Karlheinz Quack, Former Leader of WilmerHale' German practice died aged 80

Karlheinz Quack, Former Leader of WilmerHale' German practice died aged 80


It is with great sadness that we announce the passing of Karlheinz Quack, one of Germany's most distinguished lawyers and the founder of the practice that later became the core of the firm's Berlin office. Karlheinz Quack died on Sunday, December 10, 2006, aged 80, at his home in Berlin. Karlheinz Quack is survived by his wife, Elisabeth, and two sons, our partner Ulrich Quack and Andreas Quack, their wives and 3 grandchildren.


Over the course of more than half a century, Karlheinz Quack built one of the most preeminent law practices in Germany. Karlheinz Quack was respected by his many clients, throughout the profession and beyond for a unique mix of highest professional standards, absolute personal integrity and scrupulous fairness and collegiality. With his humor and personal warmth, Karlheinz Quack was so much more to his clients than their lawyer, and so much more to us than a partner and colleague. In many ways, Karlheinz Quack was a friend, wise advisor and fatherly mentor to all of us.


After having studied law at the Humboldt University in Berlin, he began his career at the law office of Dr. Reinholz in Berlin in 1954. Only shortly after joining Dr. Reinholz, he devoted all his efforts to expanding the small local firm, with a view to serving the growing post-war demand for legal advice from increasingly large industry clients from all across Germany. Karlheinz Quack led the firm - now called Quack, Kühn & Partner - to nationwide esteem. In 1989, Karlheinz Quack joined forces with three other law firms to become Gaedertz Vieregge Quack Kreile. For over ten years, the merged firm was one of the leading players in the German legal market. In 2001, Karlheinz Quack and his team in Berlin decided to merge with Wilmer Cutler Pickering, more than doubling our size in Berlin and firmly anchoring our presence in Germany.


Benefiting from a strong intellect and an unrelenting interest in the law, Karlheinz Quack's own practice spread across a rare breadth of legal areas. But he felt particularly at ease as a corporate, intellectual property and antitrust lawyer. His admission to the bar in the 1950s coincided with the adoption of the German Antitrust Code. With the then newly established Federal Cartel Office located in Berlin, Karlheinz Quack helped to shape German antitrust law and practice during the next 50 years. He frequently appeared before the German Supreme Court and the European Court of Justice and litigated leading cases in these courts.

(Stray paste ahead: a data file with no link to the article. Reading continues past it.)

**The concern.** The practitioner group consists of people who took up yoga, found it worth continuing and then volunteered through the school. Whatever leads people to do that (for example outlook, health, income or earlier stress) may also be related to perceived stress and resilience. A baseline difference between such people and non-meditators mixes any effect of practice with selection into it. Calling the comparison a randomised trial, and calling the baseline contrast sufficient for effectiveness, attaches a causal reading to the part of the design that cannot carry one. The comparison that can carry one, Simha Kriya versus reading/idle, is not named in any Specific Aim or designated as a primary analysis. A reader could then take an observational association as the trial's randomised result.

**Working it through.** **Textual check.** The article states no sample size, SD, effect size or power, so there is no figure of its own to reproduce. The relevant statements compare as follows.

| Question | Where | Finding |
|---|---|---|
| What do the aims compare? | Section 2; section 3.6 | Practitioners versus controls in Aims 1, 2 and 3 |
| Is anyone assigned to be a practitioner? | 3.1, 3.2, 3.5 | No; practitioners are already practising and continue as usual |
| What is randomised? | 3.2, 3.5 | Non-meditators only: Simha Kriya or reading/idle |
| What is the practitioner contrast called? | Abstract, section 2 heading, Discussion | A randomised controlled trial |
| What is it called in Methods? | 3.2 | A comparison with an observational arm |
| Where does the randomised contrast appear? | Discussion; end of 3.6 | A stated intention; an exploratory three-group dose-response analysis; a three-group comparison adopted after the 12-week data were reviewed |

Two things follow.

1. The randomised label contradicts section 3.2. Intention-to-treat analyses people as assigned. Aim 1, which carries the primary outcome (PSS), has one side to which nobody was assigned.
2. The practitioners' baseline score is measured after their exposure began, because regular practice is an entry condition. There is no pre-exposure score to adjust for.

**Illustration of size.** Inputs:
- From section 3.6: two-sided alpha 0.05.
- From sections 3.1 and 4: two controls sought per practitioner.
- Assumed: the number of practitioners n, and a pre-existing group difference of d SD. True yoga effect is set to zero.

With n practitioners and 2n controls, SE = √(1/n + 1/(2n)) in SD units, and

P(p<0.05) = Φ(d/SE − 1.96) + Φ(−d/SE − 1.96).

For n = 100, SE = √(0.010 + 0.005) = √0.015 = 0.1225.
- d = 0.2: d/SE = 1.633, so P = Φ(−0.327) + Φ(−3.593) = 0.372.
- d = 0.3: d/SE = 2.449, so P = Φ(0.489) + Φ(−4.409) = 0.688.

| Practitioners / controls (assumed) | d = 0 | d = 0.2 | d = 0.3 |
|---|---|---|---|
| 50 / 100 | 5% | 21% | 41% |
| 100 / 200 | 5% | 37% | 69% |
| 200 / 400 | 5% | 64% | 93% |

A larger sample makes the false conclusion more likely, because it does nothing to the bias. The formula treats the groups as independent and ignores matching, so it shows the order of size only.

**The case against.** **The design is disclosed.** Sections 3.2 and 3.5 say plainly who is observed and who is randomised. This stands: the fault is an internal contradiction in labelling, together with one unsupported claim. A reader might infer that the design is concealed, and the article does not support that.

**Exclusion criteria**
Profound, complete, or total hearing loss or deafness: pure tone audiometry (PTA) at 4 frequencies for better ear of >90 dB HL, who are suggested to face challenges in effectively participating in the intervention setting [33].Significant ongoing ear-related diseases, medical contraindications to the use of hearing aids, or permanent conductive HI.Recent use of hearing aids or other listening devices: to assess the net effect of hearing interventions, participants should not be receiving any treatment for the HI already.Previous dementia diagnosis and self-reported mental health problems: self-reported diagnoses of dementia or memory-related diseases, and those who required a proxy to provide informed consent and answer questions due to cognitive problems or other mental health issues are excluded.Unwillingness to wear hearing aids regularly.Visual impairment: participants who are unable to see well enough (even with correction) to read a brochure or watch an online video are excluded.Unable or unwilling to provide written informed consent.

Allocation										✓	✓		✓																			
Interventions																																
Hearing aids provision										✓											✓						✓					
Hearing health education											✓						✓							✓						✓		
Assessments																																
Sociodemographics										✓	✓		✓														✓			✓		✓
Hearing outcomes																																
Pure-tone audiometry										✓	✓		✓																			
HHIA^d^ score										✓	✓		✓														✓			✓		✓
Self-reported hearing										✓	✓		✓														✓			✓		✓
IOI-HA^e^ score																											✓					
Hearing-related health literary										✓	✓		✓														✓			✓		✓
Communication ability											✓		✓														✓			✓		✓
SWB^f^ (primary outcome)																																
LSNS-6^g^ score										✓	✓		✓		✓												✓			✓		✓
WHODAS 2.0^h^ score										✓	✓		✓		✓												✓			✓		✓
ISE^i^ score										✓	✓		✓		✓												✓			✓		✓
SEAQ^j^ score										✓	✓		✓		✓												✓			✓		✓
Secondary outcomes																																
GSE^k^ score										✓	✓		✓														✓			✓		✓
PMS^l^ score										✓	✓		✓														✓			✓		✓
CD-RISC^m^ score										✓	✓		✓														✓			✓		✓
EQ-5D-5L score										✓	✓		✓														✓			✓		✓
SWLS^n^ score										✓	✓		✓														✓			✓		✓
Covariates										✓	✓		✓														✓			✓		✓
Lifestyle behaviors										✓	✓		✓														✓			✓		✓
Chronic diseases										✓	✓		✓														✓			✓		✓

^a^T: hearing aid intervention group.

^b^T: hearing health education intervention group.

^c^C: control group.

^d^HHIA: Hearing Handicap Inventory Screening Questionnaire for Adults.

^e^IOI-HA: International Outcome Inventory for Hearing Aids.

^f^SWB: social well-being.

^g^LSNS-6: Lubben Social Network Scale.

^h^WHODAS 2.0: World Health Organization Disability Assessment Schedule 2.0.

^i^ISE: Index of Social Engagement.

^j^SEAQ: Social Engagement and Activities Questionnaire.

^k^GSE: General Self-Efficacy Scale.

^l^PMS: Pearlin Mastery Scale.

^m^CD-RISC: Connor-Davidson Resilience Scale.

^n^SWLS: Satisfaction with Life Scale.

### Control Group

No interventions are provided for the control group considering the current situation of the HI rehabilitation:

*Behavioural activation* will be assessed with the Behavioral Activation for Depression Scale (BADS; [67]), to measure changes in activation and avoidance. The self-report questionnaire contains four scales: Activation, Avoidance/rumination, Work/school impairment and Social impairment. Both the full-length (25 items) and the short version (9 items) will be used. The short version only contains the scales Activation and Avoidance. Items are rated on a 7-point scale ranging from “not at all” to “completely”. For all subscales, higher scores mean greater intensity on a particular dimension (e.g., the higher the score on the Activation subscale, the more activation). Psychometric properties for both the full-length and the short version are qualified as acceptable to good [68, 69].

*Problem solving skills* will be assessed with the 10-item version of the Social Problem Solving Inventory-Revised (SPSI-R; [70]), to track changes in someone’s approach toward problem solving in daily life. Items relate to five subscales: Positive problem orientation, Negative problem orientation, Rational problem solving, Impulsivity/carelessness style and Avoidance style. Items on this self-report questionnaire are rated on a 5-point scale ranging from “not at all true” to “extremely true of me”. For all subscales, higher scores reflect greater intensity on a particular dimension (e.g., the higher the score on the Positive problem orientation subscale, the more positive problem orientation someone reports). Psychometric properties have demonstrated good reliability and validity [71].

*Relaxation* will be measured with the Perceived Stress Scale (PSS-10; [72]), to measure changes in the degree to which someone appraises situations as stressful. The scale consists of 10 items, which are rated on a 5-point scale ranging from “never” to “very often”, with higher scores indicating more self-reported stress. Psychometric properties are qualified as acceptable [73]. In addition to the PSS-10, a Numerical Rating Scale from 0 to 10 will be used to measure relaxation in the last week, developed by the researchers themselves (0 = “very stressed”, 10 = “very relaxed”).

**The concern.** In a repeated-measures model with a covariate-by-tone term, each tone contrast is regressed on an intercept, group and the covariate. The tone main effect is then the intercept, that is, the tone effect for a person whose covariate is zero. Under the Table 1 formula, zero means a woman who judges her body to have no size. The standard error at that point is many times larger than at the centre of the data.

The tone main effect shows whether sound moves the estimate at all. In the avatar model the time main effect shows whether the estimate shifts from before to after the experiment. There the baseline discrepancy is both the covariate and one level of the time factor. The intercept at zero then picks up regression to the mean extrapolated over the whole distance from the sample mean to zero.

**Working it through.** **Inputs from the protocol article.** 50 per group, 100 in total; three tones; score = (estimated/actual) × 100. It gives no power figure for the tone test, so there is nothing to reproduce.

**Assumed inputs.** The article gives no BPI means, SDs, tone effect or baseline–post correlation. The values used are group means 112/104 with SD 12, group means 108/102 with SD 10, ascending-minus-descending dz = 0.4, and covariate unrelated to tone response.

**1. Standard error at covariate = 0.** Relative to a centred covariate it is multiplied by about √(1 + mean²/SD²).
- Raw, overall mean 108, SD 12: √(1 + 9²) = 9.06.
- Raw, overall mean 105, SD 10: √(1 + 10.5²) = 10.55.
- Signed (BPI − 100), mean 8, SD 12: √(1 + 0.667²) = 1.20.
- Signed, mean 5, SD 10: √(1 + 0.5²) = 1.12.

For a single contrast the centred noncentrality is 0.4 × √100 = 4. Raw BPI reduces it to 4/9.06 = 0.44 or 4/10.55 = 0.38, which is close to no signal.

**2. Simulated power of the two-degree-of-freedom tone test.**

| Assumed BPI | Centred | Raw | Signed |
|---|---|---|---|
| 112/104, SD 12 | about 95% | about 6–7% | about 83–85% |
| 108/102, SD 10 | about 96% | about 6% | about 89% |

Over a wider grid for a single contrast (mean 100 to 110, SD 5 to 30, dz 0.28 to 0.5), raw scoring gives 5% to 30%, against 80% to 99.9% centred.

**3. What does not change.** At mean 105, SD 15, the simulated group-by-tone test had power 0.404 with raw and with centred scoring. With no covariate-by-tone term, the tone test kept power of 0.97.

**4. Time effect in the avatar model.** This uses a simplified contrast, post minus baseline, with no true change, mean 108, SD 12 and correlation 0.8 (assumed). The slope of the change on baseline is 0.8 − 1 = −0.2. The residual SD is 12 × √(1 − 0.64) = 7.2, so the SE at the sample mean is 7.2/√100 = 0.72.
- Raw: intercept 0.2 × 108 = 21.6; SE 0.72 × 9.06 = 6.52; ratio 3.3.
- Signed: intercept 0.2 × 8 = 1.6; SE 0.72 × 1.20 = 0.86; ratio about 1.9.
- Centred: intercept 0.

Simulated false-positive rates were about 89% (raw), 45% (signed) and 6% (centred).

Karlheinz Quack was deeply involved in academic life, both in Berlin and beyond. He taught corporate and antitrust law at the Free University of Berlin. Yet he always remained closely connected with his Alma Mater, the Humboldt University of Berlin, where he also met his wife Elisabeth. Thus, soon after the wall came down, Karlheinz Quack returned to the Humboldt University where he played a very active role in re-building its Faculty of Law. He published numerous important articles and co-authored one of the leading treatises on German antitrust law. In 2001, the Humboldt University honored his contributions to academic life with an Honorary Doctorate. To mark the occasion of Karlheinz Quack's 80th birthday in January 2006, the Partners of the firm's Berlin office established the annual Karlheinz Quack Award for the best doctoral dissertation written at Humboldt University.


Karlheinz Quack also made many major contributions to the profession in Germany as a passionate advocate of freedom and law. Born in January 1926, Karlheinz Quack had grown up under the Nazi regime and during the Second World War and, later, saw the Humboldt University of Berlin slowly taken over by the Communist government of Eastern Germany. His experience with totalitarian regimes turned him into a relentless defender of the young German democracy, its judicial institutions and the legal profession against both right-wing and left-wing totalitarian tendencies. For ten years, from 1971 to 1981, he served as President of the Berlin Bar. Subsequently, he was appointed Judge at the German Supreme Court's Chamber for the Legal Profession, a position he held until 1990. Karlheinz Quack served as the third President of the German Association for Intellectual Property Rights and Copyright (GRUR) from 1981 to 1992. For his commitment to public service, Berlin awarded him its highest honor, the Ernst-Reuter-Medaille.


We are thankful for the professional and intellectual leadership, but also for the personal warmth he brought to the firm. We will miss Karlheinz Quack.